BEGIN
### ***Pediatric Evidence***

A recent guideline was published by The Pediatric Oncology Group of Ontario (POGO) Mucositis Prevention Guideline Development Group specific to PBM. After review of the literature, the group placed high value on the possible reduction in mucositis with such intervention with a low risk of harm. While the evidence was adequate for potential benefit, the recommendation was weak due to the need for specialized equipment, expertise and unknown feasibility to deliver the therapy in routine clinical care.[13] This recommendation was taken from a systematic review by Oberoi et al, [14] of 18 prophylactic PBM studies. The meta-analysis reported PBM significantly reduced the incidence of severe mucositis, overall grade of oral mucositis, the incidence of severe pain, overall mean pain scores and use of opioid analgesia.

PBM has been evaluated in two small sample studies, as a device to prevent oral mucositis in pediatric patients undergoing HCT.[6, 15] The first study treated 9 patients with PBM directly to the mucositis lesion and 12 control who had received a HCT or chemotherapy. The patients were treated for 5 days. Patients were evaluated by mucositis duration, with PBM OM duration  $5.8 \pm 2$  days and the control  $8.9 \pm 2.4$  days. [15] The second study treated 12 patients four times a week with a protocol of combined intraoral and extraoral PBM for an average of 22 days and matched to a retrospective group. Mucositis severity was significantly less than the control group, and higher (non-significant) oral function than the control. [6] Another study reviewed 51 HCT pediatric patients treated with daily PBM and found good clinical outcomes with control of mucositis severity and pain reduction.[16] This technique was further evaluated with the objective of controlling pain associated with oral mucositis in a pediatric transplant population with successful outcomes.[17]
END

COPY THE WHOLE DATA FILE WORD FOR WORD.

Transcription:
### ***Pediatric Evidence***

A recent guideline was published by The Pediatric Oncology Group of Ontario (POGO) Mucositis Prevention Guideline Development Group specific to PBM. After review of the literature, the group placed high value on the possible reduction in mucositis with such intervention with a low risk of harm. While the evidence was adequate for potential benefit, the recommendation was weak due to the need for specialized equipment, expertise and unknown feasibility to deliver the therapy in routine clinical care.[13] This recommendation was taken from a systematic review by Oberoi et al, [14] of 18 prophylactic PBM studies. The meta-analysis reported PBM significantly reduced the incidence of severe mucositis, overall grade of oral mucositis, the incidence of severe pain, overall mean pain scores and use of opioid analgesia.

PBM has been evaluated in two small sample studies, as a device to prevent oral mucositis in pediatric patients undergoing HCT.[6, 15] The first study treated 9 patients with PBM directly to the mucositis lesion and 12 control who had received a HCT or chemotherapy. The patients were treated for 5 days. Patients were evaluated by mucositis duration, with PBM OM duration  $5.8 \pm 2$  days and the control  $8.9 \pm 2.4$  days. [15] The second study treated 12 patients four times a week with a protocol of combined intraoral and extraoral PBM for an average of 22 days and matched to a retrospective group. Mucositis severity was significantly less than the control group, and higher (non-significant) oral function than the control. [6] Another study reviewed 51 HCT pediatric patients treated with daily PBM and found good clinical outcomes with control of mucositis severity and pain reduction.[16] This technique was further evaluated with the objective of controlling pain associated with oral mucositis in a pediatric transplant population with successful outcomes.[17]